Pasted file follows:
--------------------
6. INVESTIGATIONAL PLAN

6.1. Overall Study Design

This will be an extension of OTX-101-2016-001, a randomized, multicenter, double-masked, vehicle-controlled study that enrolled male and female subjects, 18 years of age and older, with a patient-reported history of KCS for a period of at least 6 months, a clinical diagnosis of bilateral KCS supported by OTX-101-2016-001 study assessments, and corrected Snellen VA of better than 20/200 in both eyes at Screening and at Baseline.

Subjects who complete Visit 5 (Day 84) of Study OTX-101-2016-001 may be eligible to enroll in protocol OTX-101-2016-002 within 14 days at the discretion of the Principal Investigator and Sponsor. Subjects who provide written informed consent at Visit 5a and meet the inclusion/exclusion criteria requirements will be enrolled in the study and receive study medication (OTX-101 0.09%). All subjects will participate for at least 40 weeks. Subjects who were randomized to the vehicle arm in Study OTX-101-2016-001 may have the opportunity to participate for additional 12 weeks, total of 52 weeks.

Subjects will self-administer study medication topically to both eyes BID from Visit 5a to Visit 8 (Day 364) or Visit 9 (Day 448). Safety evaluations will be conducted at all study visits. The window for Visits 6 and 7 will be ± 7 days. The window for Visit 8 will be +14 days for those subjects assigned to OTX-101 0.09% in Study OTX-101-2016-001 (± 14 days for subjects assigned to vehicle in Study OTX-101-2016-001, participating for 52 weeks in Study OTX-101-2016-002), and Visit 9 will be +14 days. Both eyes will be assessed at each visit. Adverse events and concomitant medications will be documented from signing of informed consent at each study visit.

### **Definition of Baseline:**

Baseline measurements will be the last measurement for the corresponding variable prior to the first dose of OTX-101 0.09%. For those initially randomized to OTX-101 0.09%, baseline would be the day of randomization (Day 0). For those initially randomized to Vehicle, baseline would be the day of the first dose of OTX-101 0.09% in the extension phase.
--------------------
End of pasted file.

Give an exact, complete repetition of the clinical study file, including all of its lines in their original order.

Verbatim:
6. INVESTIGATIONAL PLAN

6.1. Overall Study Design

This will be an extension of OTX-101-2016-001, a randomized, multicenter, double-masked, vehicle-controlled study that enrolled male and female subjects, 18 years of age and older, with a patient-reported history of KCS for a period of at least 6 months, a clinical diagnosis of bilateral KCS supported by OTX-101-2016-001 study assessments, and corrected Snellen VA of better than 20/200 in both eyes at Screening and at Baseline.

Subjects who complete Visit 5 (Day 84) of Study OTX-101-2016-001 may be eligible to enroll in protocol OTX-101-2016-002 within 14 days at the discretion of the Principal Investigator and Sponsor. Subjects who provide written informed consent at Visit 5a and meet the inclusion/exclusion criteria requirements will be enrolled in the study and receive study medication (OTX-101 0.09%). All subjects will participate for at least 40 weeks. Subjects who were randomized to the vehicle arm in Study OTX-101-2016-001 may have the opportunity to participate for additional 12 weeks, total of 52 weeks.

Subjects will self-administer study medication topically to both eyes BID from Visit 5a to Visit 8 (Day 364) or Visit 9 (Day 448). Safety evaluations will be conducted at all study visits. The window for Visits 6 and 7 will be ± 7 days. The window for Visit 8 will be +14 days for those subjects assigned to OTX-101 0.09% in Study OTX-101-2016-001 (± 14 days for subjects assigned to vehicle in Study OTX-101-2016-001, participating for 52 weeks in Study OTX-101-2016-002), and Visit 9 will be +14 days. Both eyes will be assessed at each visit. Adverse events and concomitant medications will be documented from signing of informed consent at each study visit.

### **Definition of Baseline:**

Baseline measurements will be the last measurement for the corresponding variable prior to the first dose of OTX-101 0.09%. For those initially randomized to OTX-101 0.09%, baseline would be the day of randomization (Day 0). For those initially randomized to Vehicle, baseline would be the day of the first dose of OTX-101 0.09% in the extension phase.